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Choosing the right home is a much bigger decision than saving a couple thousand dollars in interest over the life of a student loan.

If you are truly in a situation where it is appropriate to shop for a home, you should keep the cash available for making a down-payment on a home you will be happy with. This will allow you to get a mortgage that you are comfortable with. It might even help you get a better price on the home -- either by buying when the timing is right, or by being a more credible buyer.

How can you know if it is "appropriate to shop for a home"?

  • All of the people who will need to be happy with the home can participate in the purchasing decision, without being rushed. You are already in the area where you wish to purchase. If you are married, your spouse is available to help shop. If you hope to get married, you are engaged, and your spouse-to-be can help shop.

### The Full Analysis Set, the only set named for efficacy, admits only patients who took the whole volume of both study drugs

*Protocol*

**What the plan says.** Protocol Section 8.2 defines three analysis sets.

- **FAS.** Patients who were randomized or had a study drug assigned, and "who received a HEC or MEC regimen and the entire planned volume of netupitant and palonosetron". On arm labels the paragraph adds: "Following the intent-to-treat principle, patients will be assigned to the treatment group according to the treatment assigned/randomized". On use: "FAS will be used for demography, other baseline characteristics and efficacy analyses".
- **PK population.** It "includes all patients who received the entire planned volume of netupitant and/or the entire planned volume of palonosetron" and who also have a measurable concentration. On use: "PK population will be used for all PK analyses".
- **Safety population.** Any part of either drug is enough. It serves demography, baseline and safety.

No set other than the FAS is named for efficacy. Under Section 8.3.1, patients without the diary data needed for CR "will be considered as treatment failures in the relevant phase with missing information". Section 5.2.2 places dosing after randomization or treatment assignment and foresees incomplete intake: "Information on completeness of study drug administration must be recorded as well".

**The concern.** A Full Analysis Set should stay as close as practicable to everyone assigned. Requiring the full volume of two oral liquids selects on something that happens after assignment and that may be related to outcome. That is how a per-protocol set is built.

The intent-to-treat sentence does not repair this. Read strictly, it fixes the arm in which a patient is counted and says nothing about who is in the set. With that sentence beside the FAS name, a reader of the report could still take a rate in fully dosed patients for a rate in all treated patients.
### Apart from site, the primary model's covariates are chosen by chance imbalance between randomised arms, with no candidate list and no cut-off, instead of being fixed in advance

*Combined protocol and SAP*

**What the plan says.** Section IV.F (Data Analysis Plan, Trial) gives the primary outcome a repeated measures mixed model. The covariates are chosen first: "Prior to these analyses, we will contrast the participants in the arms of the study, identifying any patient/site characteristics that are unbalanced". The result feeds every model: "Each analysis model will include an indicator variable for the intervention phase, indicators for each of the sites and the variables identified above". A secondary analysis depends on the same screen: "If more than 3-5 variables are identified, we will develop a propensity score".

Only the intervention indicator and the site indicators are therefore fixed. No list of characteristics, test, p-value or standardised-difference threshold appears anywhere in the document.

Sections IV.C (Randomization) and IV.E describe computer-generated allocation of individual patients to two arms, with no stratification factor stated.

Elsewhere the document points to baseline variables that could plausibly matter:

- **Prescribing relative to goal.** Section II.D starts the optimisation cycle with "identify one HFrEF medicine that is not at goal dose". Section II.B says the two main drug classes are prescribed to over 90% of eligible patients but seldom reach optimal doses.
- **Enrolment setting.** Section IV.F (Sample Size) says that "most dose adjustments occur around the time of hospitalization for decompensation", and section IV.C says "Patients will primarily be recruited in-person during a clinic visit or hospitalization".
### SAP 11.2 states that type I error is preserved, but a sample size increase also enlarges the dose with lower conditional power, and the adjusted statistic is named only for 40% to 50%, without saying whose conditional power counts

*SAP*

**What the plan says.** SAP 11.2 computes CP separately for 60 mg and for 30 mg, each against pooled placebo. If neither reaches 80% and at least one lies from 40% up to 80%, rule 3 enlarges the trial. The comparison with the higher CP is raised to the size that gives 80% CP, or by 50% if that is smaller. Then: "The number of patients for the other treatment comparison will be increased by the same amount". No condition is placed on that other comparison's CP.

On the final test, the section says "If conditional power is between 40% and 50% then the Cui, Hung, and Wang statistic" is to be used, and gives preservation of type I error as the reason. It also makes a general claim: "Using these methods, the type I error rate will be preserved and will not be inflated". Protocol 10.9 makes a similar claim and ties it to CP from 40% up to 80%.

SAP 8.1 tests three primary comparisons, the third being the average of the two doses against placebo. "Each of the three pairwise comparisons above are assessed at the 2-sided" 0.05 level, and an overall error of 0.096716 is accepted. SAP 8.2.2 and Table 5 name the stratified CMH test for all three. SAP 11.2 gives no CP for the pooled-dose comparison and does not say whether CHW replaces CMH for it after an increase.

• You know how much home it would be useful to have. You have an idea of how large a family you hope to have. You know your cooking, entertaining, and relaxing habits.
  • You know what area(s) you would be comfortable living in. You know what outdoor activities you like, what schools are suitable, what sorts of people you would like to have as neighbors, what traffic conditions are acceptable. A good real estate agent can help you find neighborhoods that match your criteria.
  • You can afford the home you ultimately purchase. (Based on your question, it seems that you can.)

When you find the home that is right for you (and your family, if relevant) then you should be in a position to purchase it. Some houses are better (for some people) than others. I recommend working with a good home inspector. If you are looking for a new home, the home inspector can let you know which builders build solid, durable homes. If you are not looking for a new home, I recommend working with a good real estate agent, whose priorities are your long-term happiness and getting you a fair price. A good agent can show you multiple possibilities you might be happy with, so that you can negotiate for a home from a position of strength.